As the ‘transformational leader’ (Franciosi 2012), it was my job to recognise the need, look for ways to adjust our learning environment and scaffold the next step for students. My focus was on encouraging and supporting students to achieve their best. I was able to do this because I spent time researching and unpacking what this might look like in our classroom. I felt there was some contradiction between Franciosi’s (2012 p.5) concept that the ultimate goal of the transformational leader is the success of the organisation, while that of the servant leader is the well-being of students. I believe that the wellbeing of students is a prerequisite to their success in learning, so the ultimate goal of both leadership styles are firmly linked in my classroom.

To unpack the process of coping with challenging learning, we co-constructed our own ‘learning pit’, discussing how it felt for us in our learning experiences. This was firmly in the ‘democratic style’ (Goleman 2002) giving students a firm sense of ownership of the concept as it was constructed from their own reflections of learning. We added a basket of ‘growth mindset’ (Dweck 2006, 20015) strategies for students to select from which included ‘positive self-talk’, asking for help, learning from mistakes, trying again and never giving up.
This visual display of ‘the learning pit’ (Nottingham, 2013) was referred to frequently and identified by students as the one thing that helped them learn best. I believe this is because we took the time to unpack the process. This took time and required the teacher to ask the challenging questions, rather than giving the answers. The leadership within this aspect has my ‘visionary style’ as the overview but was strongly ‘democratic’ in the co-construction of our ‘learning pit’ (Nottingham, 2013) to make thinking and learning visible.

Image 2:Learning Pit’ display co-created by students, 2015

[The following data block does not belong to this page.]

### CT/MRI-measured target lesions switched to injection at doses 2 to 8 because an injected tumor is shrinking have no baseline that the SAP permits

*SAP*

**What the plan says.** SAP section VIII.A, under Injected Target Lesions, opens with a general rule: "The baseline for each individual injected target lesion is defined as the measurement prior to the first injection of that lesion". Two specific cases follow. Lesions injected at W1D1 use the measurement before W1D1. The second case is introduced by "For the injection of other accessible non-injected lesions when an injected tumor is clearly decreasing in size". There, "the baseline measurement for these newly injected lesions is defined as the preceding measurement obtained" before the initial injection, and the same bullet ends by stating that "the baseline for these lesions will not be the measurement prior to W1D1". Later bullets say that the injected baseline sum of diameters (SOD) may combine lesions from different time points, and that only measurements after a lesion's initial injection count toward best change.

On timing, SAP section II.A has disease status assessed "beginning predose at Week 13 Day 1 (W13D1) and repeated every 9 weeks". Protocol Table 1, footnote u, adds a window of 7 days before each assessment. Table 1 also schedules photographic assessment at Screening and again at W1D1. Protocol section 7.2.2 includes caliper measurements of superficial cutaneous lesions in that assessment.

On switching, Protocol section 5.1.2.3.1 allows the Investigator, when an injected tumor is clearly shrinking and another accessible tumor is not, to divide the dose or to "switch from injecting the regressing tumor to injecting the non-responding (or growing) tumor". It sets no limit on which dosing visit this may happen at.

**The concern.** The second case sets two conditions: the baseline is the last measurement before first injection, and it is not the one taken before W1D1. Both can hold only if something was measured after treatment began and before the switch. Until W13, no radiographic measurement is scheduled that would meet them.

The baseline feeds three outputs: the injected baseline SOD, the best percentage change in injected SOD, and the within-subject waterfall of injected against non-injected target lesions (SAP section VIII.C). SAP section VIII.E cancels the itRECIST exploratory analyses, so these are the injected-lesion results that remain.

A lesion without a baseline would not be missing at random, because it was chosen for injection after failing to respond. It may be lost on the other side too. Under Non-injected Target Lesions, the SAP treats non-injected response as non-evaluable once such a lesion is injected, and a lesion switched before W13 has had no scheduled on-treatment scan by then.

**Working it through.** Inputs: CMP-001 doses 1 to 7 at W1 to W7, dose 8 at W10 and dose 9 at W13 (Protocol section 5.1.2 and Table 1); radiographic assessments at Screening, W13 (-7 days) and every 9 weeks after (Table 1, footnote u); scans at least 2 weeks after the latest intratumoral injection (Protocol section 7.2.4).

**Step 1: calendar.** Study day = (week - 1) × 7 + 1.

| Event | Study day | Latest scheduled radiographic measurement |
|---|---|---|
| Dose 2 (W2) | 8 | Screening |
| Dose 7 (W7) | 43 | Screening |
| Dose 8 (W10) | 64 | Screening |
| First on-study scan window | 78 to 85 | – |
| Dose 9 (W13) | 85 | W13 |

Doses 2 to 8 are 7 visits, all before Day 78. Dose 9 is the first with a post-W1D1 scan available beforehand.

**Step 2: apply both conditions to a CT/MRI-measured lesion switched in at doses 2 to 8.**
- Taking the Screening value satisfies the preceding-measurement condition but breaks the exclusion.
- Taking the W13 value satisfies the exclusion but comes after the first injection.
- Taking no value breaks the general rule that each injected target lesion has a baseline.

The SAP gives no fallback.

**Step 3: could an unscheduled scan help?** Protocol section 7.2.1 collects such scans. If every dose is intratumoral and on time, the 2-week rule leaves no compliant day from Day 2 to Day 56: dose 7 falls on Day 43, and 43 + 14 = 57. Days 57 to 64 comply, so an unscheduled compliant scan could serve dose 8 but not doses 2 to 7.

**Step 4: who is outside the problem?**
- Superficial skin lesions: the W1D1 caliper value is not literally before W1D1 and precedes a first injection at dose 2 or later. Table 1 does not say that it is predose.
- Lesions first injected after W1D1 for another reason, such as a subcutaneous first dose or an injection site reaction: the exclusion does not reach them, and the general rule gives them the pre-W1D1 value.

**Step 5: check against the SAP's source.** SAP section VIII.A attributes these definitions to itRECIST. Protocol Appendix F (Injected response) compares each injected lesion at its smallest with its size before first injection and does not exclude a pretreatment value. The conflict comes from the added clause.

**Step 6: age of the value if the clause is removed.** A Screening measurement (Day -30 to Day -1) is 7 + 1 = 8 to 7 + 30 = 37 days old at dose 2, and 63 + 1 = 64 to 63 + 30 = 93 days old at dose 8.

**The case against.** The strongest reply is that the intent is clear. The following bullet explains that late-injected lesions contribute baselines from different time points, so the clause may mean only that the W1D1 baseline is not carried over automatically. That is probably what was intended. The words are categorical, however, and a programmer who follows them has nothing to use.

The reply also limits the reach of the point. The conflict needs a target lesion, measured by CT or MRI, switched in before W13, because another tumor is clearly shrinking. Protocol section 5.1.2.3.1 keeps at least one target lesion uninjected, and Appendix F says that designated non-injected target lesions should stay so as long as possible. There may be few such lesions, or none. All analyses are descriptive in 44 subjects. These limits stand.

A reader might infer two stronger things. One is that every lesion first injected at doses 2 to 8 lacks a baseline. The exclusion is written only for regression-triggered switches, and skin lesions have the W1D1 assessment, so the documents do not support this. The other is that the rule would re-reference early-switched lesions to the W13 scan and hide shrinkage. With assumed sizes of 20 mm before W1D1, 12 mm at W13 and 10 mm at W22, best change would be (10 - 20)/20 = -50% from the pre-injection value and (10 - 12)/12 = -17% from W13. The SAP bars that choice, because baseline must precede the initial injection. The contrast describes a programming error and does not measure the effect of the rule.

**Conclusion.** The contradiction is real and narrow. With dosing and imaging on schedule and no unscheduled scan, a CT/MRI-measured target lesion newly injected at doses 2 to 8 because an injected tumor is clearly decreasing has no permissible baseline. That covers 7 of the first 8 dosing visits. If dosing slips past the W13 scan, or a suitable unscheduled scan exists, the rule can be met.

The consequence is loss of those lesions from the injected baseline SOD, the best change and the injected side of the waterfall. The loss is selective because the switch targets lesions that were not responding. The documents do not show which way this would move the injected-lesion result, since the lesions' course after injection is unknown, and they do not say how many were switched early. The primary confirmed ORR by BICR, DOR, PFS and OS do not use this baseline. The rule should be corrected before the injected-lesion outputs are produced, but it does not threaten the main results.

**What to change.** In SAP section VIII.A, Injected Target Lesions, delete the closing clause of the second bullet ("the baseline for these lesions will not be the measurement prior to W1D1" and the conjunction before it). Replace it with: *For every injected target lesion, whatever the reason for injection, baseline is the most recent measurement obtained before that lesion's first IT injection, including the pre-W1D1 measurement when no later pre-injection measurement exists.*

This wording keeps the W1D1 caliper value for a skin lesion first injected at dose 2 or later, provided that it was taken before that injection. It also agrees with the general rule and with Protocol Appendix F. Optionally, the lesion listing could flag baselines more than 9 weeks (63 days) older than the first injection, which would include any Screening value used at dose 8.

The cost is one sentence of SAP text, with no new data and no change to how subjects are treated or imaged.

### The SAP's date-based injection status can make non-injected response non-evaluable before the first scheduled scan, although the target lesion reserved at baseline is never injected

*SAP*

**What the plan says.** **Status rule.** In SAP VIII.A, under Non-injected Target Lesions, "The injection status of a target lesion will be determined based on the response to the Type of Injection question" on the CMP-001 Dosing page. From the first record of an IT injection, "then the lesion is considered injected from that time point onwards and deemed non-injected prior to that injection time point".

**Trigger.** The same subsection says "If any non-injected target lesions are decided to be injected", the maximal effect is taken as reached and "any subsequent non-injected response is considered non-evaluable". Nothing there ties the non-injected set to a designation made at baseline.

Goleman’s (2002) leadership style of ‘coaching’ was employed as I supported a gifted student who had given up during a maths test. In looking at our ‘learning pit’ display and discussing the options open to him, we went back with the understanding that giving up was not an option. He needed to select a strategy from the strategy tool box. This resulted in his completing two more questions. This was a clear example of coaching. There was no suggestion of expectation forced by Goleman’s (2002) of style ‘pacesetting’ or even any consequences as would be seen in Franciosi’s (2012) transactional leadership’, as these would lead to a sense of failure and a negative classroom climate. This was an opportunity to remind a student of our shared vision then encourage and support him to achieve what I believed he could do. This approach was firmly based in caring for the growth of the individual and their learning rather than just performance.

At the end of every learning session or day, as a learning community we shared evidence of where  the ‘learning pit’ being used by others, where we struggled in our learning and what strategies we used. This was building a safe learning place where students were motivated and affirmed by both their peers, themselves and the teacher who also reflected on her journey through the ‘learning pit’. This was a clear example of having an affiliative leadership (Golman 2002) style where building relationships develops a safe environment in which students are prepared to take risks as learners.
Personal weekly reflections were supported by our iReflect plan(2)  which was a great scaffolding tool (Vygotsky 1978, p.33) as it supplied rich language in the form of a series of possible sentence starters under the categories of learning, evidence and next steps. There was no need to edit these plans or even check for spelling errors, as the focus was metacognition – thinking about their learning, rather than thinking about the mechanics of writing. Reflections were then shared on the class blog using ‘Easy Blogger’ (1) a voice recording behind a photo of the learning. This oral reflection was a weekly expectation and formed the evidence of student understanding of the ‘growth mindset’ (Dweck 2006, 20015) as applied to their daily learning. The progression of understanding shown in these reflections has helped me gauge the success of this initiative.  Using this digital tool enabled less confident writers to share their learning journey. Franciosi (2012 p. 4) identifies this as one of the roles of a transformational leader: to model, motivate, communicate and facilitate.